Ezekiel 27:3 — Tyre was the World Trade Center of its day. “A merchant of the people for many isles.” Forty-two different places are listed in this chapter that had commerce in Tyre. Oftentimes, biblical passages don’t strike us because the places are unfamiliar. That’s okay because Ezekiel was not writing to 21st-century Americans; he was writing to 6th-century-BC Greater Mesopotamian Jews! The closest we can get to understanding what this would be like is if someone at the turn of the last millennium prophesied that the commercial hub of the world, New York City, would be destroyed in such a way that all the inhabitants would be astonished (Ezekiel 27:35).
Ezekiel 28:2 — There is a clear difference between God and man. That is why the deity of Jesus Christ is so important, and why religions from Anthroposophy to Zen Buddhism deny the deity of Jesus. Jesus made divine claims about Himself. The best resource on this topic is the book Putting Jesus in His Place. God is a jealous God and will not share His glory with another (Exodus 34:14), and so …
The city of Tyre was the recipient of some of the strongest prophetic condemnations in the Bible (Isaiah 23:1–18; Jeremiah 25:22; 27:1–11; Ezekiel 26:1–28:19; Joel 3:4–8; Amos 1:9-10).GotQuestions.org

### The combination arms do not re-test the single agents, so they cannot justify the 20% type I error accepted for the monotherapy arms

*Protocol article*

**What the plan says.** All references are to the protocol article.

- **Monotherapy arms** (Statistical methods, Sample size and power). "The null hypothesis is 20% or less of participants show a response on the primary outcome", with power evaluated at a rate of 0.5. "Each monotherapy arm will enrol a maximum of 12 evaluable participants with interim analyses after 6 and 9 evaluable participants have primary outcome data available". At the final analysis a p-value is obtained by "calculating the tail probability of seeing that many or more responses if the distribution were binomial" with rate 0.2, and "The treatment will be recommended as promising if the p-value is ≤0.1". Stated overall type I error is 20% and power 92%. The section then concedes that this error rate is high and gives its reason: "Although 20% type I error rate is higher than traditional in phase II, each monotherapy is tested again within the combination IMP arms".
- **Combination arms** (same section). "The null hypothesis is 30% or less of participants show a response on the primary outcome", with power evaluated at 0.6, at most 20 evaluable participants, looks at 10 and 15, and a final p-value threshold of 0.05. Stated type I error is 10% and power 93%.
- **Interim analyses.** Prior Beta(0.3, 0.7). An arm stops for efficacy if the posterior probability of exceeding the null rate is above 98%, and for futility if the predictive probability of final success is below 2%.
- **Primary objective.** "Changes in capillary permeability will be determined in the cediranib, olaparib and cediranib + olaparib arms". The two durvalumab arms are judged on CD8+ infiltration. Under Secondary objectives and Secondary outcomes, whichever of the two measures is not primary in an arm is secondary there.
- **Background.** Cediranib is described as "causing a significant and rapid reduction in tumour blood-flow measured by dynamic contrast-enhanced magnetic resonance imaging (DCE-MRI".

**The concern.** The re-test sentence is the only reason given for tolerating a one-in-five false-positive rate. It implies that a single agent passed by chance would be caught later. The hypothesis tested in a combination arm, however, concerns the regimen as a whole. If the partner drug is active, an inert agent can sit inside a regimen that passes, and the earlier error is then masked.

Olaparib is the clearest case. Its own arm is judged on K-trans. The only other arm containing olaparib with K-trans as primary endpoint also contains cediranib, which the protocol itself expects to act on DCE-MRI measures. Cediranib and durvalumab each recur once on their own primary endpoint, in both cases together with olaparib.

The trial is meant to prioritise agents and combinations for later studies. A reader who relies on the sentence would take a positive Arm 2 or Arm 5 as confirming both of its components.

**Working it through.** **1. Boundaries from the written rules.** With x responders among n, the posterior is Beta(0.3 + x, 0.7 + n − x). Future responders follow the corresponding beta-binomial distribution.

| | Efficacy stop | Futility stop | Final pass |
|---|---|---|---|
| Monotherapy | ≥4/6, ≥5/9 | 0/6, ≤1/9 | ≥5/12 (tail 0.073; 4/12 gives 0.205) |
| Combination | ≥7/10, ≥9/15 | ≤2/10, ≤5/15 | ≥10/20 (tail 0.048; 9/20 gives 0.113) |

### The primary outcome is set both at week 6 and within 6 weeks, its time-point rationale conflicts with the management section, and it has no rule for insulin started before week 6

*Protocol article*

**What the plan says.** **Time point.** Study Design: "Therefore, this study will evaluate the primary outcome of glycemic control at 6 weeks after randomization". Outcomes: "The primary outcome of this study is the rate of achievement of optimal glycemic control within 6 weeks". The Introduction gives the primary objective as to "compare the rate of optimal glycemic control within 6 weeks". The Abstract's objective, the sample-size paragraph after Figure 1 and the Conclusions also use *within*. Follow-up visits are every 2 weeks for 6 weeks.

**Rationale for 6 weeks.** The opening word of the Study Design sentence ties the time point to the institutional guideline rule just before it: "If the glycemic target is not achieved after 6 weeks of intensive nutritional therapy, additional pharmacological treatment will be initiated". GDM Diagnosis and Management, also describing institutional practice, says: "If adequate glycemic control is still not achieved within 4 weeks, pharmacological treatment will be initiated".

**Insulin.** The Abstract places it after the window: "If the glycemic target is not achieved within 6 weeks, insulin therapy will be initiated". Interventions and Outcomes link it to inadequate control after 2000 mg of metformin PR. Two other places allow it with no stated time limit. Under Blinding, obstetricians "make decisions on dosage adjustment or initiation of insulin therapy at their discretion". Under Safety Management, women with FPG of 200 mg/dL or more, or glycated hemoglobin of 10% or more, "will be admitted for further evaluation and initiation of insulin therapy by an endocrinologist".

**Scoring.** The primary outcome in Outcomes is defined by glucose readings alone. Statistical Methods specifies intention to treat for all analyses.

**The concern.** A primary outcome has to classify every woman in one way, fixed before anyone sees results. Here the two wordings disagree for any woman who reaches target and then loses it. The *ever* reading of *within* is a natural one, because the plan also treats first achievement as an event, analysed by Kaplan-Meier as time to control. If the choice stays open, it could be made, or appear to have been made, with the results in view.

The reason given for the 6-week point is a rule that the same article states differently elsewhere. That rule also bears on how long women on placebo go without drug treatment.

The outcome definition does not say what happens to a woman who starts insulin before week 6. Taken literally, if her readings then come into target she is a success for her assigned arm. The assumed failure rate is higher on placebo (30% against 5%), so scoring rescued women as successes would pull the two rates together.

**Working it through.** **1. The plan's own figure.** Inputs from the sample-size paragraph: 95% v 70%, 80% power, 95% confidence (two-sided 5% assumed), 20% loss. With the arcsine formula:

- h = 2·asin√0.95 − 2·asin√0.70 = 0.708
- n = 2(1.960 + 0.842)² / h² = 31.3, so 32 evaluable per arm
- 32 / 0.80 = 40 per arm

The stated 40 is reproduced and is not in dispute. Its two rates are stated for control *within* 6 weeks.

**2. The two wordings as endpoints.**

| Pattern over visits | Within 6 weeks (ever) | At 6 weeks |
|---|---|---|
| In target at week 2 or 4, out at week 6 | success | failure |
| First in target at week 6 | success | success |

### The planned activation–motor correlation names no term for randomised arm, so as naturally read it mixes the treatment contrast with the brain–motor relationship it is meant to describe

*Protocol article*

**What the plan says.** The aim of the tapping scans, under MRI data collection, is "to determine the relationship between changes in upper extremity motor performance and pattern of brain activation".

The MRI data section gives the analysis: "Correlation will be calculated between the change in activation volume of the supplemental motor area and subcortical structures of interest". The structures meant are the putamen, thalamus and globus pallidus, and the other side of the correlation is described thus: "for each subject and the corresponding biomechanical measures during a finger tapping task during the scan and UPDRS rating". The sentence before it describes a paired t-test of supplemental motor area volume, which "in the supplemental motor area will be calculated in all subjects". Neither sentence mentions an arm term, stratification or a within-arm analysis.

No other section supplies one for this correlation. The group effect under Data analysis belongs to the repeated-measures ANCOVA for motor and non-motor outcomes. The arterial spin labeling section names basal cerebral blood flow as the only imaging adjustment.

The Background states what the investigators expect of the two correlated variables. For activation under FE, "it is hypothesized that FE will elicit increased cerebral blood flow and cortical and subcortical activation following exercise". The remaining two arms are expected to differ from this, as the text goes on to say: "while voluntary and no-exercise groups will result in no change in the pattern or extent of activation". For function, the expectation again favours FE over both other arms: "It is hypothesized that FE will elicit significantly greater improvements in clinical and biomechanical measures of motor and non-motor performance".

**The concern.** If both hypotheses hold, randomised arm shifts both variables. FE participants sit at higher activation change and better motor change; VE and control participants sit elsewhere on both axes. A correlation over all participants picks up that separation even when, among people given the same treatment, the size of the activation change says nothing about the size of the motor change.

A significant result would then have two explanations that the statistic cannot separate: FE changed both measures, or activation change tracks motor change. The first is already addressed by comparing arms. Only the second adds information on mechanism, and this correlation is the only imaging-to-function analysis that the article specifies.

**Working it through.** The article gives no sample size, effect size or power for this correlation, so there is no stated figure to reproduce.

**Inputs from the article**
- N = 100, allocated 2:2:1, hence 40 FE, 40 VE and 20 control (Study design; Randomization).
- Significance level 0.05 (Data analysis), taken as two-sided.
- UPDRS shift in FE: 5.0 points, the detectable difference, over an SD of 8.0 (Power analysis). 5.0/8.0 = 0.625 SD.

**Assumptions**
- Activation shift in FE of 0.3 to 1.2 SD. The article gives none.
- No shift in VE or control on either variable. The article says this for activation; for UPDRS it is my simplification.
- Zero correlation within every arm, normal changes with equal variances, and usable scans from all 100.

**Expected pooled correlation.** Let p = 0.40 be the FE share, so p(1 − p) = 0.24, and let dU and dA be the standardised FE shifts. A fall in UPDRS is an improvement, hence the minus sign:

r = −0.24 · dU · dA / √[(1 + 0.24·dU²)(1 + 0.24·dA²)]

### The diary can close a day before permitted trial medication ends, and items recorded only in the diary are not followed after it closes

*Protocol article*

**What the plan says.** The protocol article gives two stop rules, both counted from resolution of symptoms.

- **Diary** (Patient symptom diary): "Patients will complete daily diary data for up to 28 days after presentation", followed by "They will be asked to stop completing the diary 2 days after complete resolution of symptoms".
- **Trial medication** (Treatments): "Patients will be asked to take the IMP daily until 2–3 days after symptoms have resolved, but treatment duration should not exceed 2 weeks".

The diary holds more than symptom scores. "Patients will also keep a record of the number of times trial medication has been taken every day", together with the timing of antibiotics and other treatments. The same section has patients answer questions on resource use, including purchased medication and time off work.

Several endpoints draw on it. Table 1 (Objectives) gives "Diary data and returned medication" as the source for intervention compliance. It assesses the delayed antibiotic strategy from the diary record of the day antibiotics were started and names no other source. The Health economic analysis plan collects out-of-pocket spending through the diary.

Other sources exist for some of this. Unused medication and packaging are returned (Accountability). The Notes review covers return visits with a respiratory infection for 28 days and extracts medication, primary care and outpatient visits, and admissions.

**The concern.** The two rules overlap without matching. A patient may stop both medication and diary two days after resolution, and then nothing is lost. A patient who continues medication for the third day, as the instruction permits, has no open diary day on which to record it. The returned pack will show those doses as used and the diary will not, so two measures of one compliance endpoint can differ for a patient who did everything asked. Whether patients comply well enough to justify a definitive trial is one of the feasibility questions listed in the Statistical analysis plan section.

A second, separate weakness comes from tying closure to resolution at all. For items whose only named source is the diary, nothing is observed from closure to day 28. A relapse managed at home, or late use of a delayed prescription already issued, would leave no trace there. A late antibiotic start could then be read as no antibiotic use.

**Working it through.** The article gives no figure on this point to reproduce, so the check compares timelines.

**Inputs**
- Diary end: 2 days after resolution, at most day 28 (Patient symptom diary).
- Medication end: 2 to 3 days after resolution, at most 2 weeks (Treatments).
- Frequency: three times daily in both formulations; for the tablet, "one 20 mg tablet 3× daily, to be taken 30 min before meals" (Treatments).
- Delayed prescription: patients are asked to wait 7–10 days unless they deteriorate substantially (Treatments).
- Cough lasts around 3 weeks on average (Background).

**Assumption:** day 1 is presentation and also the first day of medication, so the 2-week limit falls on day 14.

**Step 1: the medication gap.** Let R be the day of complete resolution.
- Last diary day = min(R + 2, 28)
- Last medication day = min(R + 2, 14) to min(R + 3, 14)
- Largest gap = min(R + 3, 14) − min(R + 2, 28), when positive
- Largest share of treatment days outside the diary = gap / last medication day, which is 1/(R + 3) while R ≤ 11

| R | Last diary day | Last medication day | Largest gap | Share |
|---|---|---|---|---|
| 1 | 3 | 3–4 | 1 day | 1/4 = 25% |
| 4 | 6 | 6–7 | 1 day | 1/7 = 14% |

Ezekiel 28:14 — Wait a minute! How is the king of Tyre an anointed cherub in the holy mountain of God, perfect at creation? This isn’t the sarcasm of Ezekiel 28:3. This seems to be a prophetic jump (see Isaiah 7:14) where the prophet jumps from the temporal to comparing them to events that shook eternity, i.e. the fall of Lucifer.
Hebrews 11:17 — In contrast to Tyre and Lucifer who thought it wasn’t fair to be less than God, Abraham didn’t care about whether it was fair to be asked for “his only begotten son.” This is the same phrase used in John 3:16 and elsewhere in John’s writings to show how Abraham’s action was a foreshadowing of God’s action.
Hebrews 11:28 — The Passover is a seemingly weird ritual. Publicly marking your house with blood? Yet, Moses was rewarded for his faithfulness in keeping the Passover.
Psalm 111:1 — Why does the Psalmist say “my whole heart?” Perhaps as you look around during the song portion of your church service you will notice people singing without their “whole heart.” Perhaps you’ve even caught yourself – the music is familiar and your mind is elsewhere. Praise the LORD with your whole heart, not just Sunday but everyday!
Psalm 111:8 — The commands of God, preserved in His Word, shall stand fast for ever and ever! Yes, the Bible stands!
Proverbs 27:15 — A “contentious woman” is compared to a “continual dropping.” From Forever Be Sure:
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